Forces loyal to Ivory Coast's elected President Alassane Ouattara stormed the residence of his rival Laurent Gbagbo Wednesday, a Ouattara spokeswoman said, potentially heralding the end of a bloody conflict in the west African country.
They are inside Gbagbo's residence but have not captured him yet, said Affoussy Bamba from the main city, Abidjan.
A spokesman for Gbagbo, Ahoua Don Mello, confirmed the residence was under attack.
Another Ouattara spokesman said earlier that Gbagbo had left them no alternative.
"Negotiations with Gbabgo have failed," Mamadou Toure said. "Gbagbo decided not to surrender so Ouattara's forces were left with no other choice. The aim is to get him out of the residence without harming him."
"President Alassane Ouattara will have to decide what happens next," added Toure, who is at the country's embassy in Paris and says he is in direct contact with Ouattara's forces.
Gbagbo "will be brought to justice," a different Ouattara representative told CNN Wednesday.
Gbagbo seemed to be on the point of surrender Tuesday after four months of conflict between his forces and those of Ouattara, but then he backtracked.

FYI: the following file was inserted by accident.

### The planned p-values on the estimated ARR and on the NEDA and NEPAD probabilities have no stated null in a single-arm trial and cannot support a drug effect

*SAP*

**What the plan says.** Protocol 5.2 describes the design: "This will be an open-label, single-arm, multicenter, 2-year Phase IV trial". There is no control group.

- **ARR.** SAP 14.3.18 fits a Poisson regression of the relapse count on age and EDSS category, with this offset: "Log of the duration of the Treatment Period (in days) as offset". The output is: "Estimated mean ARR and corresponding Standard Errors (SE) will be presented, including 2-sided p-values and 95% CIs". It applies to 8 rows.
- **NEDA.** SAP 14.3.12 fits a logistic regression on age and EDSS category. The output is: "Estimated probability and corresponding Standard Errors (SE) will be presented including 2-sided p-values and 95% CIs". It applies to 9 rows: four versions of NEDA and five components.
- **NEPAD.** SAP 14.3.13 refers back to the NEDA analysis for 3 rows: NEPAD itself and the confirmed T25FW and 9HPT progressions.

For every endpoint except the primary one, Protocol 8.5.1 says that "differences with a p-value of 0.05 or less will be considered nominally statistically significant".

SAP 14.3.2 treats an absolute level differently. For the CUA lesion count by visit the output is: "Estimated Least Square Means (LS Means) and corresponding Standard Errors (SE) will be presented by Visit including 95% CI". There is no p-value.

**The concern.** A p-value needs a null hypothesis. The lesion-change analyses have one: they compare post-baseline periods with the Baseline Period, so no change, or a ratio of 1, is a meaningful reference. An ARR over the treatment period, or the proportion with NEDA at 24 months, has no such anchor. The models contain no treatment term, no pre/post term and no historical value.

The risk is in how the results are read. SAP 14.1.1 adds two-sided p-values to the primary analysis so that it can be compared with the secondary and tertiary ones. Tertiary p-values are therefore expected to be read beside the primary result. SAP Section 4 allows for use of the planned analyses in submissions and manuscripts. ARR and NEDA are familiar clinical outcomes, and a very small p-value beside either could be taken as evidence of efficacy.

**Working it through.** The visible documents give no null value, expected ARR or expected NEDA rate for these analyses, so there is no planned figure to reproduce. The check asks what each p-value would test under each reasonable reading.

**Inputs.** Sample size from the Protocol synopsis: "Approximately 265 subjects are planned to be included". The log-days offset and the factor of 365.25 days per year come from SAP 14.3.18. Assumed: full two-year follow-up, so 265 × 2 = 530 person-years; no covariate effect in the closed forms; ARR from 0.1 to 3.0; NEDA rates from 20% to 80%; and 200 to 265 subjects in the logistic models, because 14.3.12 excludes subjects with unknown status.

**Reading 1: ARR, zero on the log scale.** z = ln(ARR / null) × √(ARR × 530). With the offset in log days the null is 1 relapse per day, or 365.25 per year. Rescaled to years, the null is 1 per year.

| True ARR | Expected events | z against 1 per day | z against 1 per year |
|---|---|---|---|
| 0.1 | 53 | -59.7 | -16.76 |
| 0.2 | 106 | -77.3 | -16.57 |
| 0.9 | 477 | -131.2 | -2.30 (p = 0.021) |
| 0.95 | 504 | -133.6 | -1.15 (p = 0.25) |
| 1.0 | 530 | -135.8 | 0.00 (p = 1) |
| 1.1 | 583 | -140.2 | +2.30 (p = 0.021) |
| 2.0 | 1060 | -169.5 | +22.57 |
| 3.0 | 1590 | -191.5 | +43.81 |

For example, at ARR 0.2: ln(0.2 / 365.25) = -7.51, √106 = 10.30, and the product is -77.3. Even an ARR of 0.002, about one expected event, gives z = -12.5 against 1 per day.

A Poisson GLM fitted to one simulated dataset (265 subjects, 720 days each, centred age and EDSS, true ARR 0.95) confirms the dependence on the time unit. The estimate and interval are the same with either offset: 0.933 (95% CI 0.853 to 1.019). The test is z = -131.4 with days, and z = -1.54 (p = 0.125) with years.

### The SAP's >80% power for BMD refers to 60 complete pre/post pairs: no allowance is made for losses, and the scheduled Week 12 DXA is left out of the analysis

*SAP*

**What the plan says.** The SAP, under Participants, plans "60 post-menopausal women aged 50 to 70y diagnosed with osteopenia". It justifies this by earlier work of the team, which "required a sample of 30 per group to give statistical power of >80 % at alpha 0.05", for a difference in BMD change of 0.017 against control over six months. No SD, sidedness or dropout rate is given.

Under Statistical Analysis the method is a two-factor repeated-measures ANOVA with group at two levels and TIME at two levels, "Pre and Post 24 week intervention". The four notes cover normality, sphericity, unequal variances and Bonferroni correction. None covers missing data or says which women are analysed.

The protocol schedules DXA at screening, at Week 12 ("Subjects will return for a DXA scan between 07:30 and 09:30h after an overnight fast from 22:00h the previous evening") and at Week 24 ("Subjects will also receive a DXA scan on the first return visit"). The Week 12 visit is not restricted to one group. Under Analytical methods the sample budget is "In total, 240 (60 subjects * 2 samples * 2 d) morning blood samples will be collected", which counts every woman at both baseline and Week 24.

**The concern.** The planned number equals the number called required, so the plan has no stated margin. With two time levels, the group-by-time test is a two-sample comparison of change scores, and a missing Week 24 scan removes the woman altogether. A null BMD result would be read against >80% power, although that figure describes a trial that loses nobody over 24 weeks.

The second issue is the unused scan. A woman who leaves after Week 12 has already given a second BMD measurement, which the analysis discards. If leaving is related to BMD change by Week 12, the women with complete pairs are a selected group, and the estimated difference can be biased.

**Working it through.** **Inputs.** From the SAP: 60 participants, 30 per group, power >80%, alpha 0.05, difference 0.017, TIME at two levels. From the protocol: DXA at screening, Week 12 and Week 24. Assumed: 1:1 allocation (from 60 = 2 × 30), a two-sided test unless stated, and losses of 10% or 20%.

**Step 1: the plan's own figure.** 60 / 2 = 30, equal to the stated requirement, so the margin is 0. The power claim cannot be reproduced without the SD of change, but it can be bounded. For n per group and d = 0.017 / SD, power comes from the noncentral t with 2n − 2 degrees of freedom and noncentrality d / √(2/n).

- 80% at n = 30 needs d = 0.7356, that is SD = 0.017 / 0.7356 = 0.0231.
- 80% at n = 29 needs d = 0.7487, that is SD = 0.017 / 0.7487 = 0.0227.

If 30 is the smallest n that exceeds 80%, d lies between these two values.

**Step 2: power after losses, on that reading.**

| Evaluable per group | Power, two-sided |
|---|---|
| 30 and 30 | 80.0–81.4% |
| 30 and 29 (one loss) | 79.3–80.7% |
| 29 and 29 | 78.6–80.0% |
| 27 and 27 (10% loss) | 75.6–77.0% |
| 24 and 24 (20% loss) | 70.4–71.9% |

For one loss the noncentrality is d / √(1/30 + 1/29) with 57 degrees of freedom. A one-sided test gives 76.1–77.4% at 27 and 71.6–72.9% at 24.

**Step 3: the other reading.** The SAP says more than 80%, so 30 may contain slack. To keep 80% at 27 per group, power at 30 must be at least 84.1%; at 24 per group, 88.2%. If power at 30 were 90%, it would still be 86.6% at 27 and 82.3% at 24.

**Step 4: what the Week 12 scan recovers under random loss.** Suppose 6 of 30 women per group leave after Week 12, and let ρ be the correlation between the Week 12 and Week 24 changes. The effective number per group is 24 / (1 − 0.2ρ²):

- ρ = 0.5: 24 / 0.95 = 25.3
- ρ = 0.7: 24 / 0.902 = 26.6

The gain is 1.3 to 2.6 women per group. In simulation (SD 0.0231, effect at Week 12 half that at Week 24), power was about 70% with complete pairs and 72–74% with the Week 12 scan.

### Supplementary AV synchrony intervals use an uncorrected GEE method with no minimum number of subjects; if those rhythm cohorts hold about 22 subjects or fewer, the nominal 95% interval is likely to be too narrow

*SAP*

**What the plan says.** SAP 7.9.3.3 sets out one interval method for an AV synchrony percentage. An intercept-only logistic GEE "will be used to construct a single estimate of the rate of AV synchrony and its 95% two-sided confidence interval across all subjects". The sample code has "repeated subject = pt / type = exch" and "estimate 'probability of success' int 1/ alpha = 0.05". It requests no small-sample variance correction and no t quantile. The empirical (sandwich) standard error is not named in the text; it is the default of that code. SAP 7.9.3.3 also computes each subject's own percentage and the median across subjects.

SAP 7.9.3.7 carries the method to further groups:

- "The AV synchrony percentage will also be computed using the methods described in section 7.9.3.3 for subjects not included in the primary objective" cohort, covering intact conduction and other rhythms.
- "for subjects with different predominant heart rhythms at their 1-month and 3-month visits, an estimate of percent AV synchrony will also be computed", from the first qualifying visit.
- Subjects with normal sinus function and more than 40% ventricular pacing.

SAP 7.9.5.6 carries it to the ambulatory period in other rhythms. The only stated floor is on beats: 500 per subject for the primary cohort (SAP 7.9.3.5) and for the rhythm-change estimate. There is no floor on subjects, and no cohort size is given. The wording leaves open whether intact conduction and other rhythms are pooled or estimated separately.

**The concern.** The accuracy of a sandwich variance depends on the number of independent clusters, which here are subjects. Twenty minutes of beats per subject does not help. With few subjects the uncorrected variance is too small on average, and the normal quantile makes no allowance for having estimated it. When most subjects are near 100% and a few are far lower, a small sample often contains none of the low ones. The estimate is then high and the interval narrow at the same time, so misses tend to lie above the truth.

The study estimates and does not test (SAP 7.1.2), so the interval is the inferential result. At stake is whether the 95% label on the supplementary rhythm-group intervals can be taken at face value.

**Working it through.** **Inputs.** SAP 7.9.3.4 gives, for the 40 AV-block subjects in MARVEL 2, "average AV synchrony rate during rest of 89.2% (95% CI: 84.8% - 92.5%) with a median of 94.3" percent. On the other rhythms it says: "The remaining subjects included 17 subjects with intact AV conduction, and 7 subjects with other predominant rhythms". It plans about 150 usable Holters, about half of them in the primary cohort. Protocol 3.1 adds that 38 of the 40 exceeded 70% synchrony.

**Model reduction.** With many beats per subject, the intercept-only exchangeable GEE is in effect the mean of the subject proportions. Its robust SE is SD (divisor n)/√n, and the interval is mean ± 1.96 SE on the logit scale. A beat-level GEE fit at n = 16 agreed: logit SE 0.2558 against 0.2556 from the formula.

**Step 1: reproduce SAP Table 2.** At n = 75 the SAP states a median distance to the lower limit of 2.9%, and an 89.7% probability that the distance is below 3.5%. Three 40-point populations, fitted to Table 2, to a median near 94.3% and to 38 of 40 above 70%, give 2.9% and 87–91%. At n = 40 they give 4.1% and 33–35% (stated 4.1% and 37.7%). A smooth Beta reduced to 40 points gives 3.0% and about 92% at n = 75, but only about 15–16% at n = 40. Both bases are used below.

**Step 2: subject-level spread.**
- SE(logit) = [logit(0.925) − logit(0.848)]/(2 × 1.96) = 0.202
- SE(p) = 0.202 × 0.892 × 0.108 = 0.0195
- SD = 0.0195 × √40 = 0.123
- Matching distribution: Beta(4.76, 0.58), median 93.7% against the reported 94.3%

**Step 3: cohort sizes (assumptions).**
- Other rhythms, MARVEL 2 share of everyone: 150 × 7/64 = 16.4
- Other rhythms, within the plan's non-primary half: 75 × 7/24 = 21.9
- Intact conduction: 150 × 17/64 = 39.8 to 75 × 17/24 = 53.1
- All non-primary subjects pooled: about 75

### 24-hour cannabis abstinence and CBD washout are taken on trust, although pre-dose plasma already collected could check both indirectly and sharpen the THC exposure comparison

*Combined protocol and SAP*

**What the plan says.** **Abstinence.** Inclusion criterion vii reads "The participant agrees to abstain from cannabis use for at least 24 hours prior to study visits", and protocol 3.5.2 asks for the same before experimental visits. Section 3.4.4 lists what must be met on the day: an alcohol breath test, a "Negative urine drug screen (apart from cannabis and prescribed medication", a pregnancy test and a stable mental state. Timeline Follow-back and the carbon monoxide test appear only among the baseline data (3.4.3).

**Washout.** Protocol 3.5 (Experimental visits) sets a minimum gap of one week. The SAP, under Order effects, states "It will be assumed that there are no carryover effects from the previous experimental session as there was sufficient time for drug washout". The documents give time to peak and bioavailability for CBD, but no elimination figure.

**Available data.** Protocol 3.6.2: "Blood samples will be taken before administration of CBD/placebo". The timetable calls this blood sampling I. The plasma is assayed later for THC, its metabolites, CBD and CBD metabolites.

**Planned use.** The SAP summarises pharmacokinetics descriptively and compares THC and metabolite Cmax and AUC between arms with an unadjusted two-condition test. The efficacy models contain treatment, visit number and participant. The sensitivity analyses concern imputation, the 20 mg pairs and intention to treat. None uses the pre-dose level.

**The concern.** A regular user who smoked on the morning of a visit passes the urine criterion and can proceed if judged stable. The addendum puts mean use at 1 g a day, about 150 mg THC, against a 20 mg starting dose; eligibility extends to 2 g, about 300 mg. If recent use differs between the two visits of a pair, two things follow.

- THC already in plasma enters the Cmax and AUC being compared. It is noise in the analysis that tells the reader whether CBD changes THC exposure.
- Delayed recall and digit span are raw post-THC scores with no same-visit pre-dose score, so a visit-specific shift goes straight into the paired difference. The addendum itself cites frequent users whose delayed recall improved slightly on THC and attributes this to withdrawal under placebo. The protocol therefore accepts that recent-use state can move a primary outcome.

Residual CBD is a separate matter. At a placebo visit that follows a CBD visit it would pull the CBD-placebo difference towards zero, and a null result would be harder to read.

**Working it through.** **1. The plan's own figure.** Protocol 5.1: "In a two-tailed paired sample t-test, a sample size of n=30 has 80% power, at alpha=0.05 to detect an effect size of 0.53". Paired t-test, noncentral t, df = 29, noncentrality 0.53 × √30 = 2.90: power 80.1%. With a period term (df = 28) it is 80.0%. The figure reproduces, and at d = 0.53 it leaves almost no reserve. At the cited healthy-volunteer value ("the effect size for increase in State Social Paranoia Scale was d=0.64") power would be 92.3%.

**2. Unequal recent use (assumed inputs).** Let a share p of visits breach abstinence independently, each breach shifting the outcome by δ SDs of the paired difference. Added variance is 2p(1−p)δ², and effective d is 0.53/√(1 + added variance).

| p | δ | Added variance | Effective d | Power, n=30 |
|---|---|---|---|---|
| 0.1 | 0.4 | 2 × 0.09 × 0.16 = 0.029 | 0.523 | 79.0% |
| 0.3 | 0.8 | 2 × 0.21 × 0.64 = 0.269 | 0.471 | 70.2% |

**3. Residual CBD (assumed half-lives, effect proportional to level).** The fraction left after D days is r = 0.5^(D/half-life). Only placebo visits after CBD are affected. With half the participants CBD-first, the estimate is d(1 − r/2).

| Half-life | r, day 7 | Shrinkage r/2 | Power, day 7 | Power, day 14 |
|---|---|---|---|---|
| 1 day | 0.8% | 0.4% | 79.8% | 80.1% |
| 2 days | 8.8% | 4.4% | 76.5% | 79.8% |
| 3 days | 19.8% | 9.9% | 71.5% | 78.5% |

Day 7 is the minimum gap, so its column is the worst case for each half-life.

It "seems like he has lost his mind... it means that there is something wrong with this guy," Ouattara spokesman Patrick Achi said.
Gbagbo adviser Abdon Bayeto confirmed that Gbagbo had not surrendered.
He said both sides had been asked to sign a cease-fire to allow the United Nations and French peacekeepers to deal with the humanitarian crisis on the ground.
Bayeto, who is in London, said he had not spoken with Gbagbo on Wednesday but has been in contact with others around him,
Ouattara's side is appealing directly to Gbagbo's fighters to put down their weapons, Ouattara spokesman Achi said.
"We cannot sit and wait for him to become reasonable" in the face of the "humanitarian catastrophe" facing the main city, Abidjan, Achi argued. The city of five million people had "no more electricity, no more sanitation and bodies on the street," he said.
Ouattara's forces entered Abidjan on Thursday after an offensive that swept across the cocoa-producing country. When they arrived, the sporadic post-election violence that had plagued Abidjan for four months escalated into war.